So you’re pregnant. Congratulations! In the midst of all you have to do and all you're feeling, it’s easy to overlook one of the most vital parts of pregnancy: nutrition. Prenatal appointments are important to the health of you and your growing baby, and you will most likely get a list of foods to avoid during pregnancy when you arrive for your first checkup. To help supplement that information, here are some basic don’ts and do’s for nutrition and eating during pregnancy.
-DON’T: Avoid nuts, peanuts, or other common allergens. If you can't stand them or are allergic it’s one thing; but research has shown that there is no added risk of your infant developing a peanut allergy just because you eat peanuts during pregnancy.
-DO: Eat a wide variety of foods. While you should be taking a prenatal vitamin, don’t rely on it for all of your nutrients.Try to include lots of fruit and vegetables, making sure they're all washed thoroughly. Here’s a great checklist to help keep track of the kinds of foods and nutrients you should be consuming each day.
-DON’T: Eat anything containing unpasteurized (raw) dairy. This includes cheese as well as milk. Unpasteurized dairy can carry listeria and other bacteria, which can cause miscarriage and other issues with your growing baby.
Caffeine intake higher than 200mg daily has been linked to higher miscarriage rates, as well as low birth weight. In addition, it can cause unpleasant symptoms for you, including insomnia and heartburn (like you need more of that).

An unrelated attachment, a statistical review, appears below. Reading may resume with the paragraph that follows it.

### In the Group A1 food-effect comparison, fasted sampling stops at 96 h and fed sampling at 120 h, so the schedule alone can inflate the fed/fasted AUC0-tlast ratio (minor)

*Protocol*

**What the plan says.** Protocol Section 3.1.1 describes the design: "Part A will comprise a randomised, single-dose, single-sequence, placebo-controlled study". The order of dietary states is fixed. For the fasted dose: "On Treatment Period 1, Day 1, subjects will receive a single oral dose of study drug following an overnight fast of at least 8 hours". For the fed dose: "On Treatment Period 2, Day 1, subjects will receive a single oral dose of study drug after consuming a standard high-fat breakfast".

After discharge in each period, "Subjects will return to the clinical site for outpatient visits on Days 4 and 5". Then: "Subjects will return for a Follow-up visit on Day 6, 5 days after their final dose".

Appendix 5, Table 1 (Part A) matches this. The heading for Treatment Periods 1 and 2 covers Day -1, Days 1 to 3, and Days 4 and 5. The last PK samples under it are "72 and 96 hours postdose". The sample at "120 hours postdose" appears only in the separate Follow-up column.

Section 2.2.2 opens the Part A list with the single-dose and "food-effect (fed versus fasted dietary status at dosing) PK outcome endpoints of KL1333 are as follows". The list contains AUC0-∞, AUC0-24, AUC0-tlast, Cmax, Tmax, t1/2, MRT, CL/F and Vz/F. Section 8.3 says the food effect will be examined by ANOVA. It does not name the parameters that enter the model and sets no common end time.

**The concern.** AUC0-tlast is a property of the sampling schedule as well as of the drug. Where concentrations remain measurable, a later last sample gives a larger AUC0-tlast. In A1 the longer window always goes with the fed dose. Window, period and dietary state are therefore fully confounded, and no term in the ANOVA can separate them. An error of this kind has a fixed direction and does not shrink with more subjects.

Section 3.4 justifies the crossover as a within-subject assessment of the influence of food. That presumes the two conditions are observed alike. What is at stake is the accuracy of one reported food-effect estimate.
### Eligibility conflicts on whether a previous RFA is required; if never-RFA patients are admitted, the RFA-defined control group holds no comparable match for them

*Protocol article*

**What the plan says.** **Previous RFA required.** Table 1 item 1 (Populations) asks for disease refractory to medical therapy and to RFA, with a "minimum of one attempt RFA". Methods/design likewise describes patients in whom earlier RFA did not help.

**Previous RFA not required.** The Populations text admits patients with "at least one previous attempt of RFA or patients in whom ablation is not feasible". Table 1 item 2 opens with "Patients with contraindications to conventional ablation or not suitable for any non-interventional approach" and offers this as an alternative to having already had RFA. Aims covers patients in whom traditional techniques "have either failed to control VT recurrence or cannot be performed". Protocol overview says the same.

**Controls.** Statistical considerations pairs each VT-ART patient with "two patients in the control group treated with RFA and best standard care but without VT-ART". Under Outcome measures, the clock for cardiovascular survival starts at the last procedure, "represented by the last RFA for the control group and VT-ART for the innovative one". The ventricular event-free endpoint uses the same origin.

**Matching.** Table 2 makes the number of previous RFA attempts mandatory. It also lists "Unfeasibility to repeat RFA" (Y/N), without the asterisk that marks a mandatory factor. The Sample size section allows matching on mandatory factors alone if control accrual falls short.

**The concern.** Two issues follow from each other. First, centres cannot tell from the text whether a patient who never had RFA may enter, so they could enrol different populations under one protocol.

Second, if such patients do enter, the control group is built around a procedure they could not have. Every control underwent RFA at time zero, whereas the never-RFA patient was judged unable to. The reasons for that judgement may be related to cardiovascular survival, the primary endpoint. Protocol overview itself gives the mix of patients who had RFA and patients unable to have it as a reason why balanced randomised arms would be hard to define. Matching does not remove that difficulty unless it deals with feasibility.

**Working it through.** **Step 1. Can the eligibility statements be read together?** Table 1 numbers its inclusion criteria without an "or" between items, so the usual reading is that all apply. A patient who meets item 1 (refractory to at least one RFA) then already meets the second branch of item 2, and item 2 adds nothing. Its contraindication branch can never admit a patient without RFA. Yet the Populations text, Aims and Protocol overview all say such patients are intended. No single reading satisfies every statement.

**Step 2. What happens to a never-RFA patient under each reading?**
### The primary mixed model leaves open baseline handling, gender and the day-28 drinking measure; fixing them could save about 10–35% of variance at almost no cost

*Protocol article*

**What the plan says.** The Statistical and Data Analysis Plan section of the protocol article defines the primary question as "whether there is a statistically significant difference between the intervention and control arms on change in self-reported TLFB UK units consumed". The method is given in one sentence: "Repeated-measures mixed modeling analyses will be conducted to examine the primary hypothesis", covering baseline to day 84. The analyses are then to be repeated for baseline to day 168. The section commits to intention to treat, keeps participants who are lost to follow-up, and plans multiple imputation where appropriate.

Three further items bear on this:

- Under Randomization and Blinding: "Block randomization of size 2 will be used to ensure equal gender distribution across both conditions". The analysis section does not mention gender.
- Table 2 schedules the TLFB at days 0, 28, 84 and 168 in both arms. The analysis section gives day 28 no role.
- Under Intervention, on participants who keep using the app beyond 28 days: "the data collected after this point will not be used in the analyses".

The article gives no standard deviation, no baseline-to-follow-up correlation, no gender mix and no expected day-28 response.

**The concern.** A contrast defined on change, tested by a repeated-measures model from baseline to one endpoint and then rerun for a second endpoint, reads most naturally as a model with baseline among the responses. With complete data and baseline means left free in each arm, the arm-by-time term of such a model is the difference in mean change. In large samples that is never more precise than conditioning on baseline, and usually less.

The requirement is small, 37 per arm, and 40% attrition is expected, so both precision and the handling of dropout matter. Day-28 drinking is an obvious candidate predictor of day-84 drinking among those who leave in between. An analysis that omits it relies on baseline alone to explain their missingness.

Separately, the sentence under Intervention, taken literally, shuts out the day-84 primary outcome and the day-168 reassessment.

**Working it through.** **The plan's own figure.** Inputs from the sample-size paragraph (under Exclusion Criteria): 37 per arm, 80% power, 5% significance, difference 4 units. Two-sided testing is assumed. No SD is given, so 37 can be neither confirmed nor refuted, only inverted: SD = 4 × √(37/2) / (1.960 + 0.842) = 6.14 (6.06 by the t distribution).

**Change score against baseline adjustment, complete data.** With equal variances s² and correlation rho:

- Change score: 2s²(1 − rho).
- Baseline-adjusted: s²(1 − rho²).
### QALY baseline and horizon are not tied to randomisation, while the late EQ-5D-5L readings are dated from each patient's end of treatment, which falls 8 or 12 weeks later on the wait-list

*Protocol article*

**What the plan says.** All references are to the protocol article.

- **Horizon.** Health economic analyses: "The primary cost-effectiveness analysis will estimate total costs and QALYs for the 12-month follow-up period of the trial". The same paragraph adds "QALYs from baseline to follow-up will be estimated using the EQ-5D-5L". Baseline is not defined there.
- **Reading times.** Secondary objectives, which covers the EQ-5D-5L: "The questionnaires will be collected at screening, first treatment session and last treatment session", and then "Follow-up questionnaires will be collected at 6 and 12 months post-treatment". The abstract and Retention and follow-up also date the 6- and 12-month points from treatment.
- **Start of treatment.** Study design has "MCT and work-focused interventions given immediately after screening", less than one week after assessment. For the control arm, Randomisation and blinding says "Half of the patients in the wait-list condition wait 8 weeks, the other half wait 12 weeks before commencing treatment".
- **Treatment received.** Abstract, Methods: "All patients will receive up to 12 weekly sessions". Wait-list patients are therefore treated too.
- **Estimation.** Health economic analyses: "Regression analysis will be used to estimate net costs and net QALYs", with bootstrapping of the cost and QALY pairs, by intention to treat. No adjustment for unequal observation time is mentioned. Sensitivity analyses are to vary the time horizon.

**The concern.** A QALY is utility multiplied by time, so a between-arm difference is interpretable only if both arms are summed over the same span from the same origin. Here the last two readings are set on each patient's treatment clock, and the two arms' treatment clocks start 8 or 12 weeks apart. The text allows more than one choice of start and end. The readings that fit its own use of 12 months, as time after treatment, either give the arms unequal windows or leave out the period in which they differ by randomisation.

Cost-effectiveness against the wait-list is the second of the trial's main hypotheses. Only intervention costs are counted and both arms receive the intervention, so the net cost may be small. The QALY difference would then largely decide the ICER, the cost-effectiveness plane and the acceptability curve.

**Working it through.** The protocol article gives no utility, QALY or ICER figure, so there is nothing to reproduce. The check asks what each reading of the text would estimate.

-DON’T: Actually eat for two. During the first trimester, you actually shouldn’t need to gain any weight at all! During the second trimester, you only need about 300 extra calories, and 500 extra in the third trimester.
-DO: Cook everything well-done. Bacteria that your adult body can handle could cause problems for your baby. To be safe, cook everything! Fruits and vegetables are fine raw, provided they are washed and stored properly.
-DON’T: Diet. If you are gaining more weight than you feel comfortable with, speak with your doctor. Don’t take matters into your own hands with crash or fad diets. Your body needs a variety of foods to provide you both with proper nutrition, and dieting often involves decreased intake of the vitamins, minerals, and calories that your little one needs to grow properly.
-DO: Avoid these foods: raw seafood of any kind, fish containing high levels of mercury (light tuna and shrimp are usually safe in small amounts), refrigerated meat (unless it’s cooked or heated thoroughly each time), prepared meat salads or salads containing eggs (ham salad, chicken salad, egg salad, etc), alcohol, or anything that has been un-refrigerated for more than 2 hours.
Always talk with your OB or midwife about any concerns you may have over the course of your pregnancy. If you are worried about your eating habits and options during pregnancy, consider consulting a nutritionist. For answers to pregnancy and parenting questions, feel free to contact Help Me Grow!
Good luck, and may your cravings be mild!